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words // alex mackay  |  images // ben sarle

Chad Rich is a man happily obsessed with tiny details. From top quality ingredients, to a vast selection of premium beers and cocktails, to the sourcing of his business cardthis is someone who seeks perfection at every step and won’t stop working until he achieves it. Fortunately for his diners, this particularity is something from which they can reap rewards.

Thus is the setting for The Prohibition Pig, the new barbecue-inspired restaurant that occupies the former location of The Alchemist, a locally revered pub and nationally recognized brewery that was flooded by Tropical Storm Irene last August and subsequently vacated. Faced with the daunting task of replacing a neighborhood staple with something (gasp!) new, Mr. Rich has successfully escaped the shadow of a Central Vermont giant. He has reinvented the space from the flooded basement up and created a business that seems as if it has existed forever yet benefits from the innovation, excitement and creativity of something new.

The opportunity to start with a blank slate in an established location isnʼt lost on Rich, who saw the communityʼs attachment to the previous tenant and the central location near Burlington, Stowe and the Mad River Valley as major reasons that Waterbury was right for the launch. “Running a restaurant in this location is something Iʼm honored to be able to do. Iʼm so thankful to all the people in the community that have been supportive and I love having a business in a town with so many great people around us.”

With a long background in the restaurant industry, Rich has been partial to barbecue since his family traveled the South looking at schools where his brother could play college baseball. Rich’s father had long been trumpeting the tastes of southern barbecue, then a regional delicacy in a time before The Food Network brought the cuisines of foreign lands to our living rooms on a steady weeknight rotation. When the Riches were finally able to eat as a family at an authentic Carolina joint, Rich’s mom thought the chopped pork looked like something out of an upset stomach. “I thought she was going to get us kicked out of the place because she was laughing so hard,” Rich remembers, with a laugh all his own.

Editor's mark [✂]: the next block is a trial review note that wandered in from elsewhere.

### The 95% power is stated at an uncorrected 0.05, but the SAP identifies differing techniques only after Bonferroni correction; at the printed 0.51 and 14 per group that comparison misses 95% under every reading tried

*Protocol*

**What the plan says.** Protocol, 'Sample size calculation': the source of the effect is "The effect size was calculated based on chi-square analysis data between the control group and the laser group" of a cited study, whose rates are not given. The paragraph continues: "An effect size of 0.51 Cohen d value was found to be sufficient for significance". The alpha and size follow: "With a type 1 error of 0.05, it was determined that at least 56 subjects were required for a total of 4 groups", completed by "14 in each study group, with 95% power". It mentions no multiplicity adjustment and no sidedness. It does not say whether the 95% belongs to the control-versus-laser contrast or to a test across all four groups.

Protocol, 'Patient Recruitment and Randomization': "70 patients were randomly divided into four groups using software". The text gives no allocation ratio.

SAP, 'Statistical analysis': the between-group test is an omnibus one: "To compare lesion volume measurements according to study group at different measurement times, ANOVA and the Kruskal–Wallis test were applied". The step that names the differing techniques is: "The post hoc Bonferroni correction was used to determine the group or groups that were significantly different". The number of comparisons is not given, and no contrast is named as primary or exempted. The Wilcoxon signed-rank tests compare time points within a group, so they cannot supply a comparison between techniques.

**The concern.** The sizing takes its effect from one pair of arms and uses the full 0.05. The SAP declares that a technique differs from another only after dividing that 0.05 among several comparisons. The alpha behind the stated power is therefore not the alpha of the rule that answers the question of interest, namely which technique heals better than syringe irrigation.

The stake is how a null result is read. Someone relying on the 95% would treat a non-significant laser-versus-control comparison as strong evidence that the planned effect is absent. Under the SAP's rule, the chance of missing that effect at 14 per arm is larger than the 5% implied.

Rich’s reaction to southern meat was vastly different than his momʼs. This and future authentic barbecue experiences were precursors to long-lasting relationships with hog farmers and pit masters as he began to create a baseline for his own take on an American favorite. His ideas developed over the course of many jobs and even more business plans, and when the time seemed right, he was willing to take a risk and start the long, arduous process of making his vision a reality – a fact lost on some customers still hoping to walk into The Alchemist.

For those needing to relive some of that old 2011 charm, there are eleven former Alchemist staff members working throughout the kitchen, restaurant and bar, a fact that Rich has relied on a since The Pig first opened a few months back. “Having these people back has been a huge plus for the business. The skill set was there, they are all pros and we didnʼt need to do nearly the amount of training we would have done in a normal opening.”

In the tradition of other high-end taprooms around the state, The Pig has an impressive, even intimidating, 24-brew selection, with different regions, styles and strengths represented in-depth. You can get everything from Schlitz served in a chalice to thick, dark, ABU heavy brews served in a glass better fit for a port than a porter. The Pig offers half sizes, maximizing your opportunity to sample while lightening the financial load. And what better way to leave room for cocktails?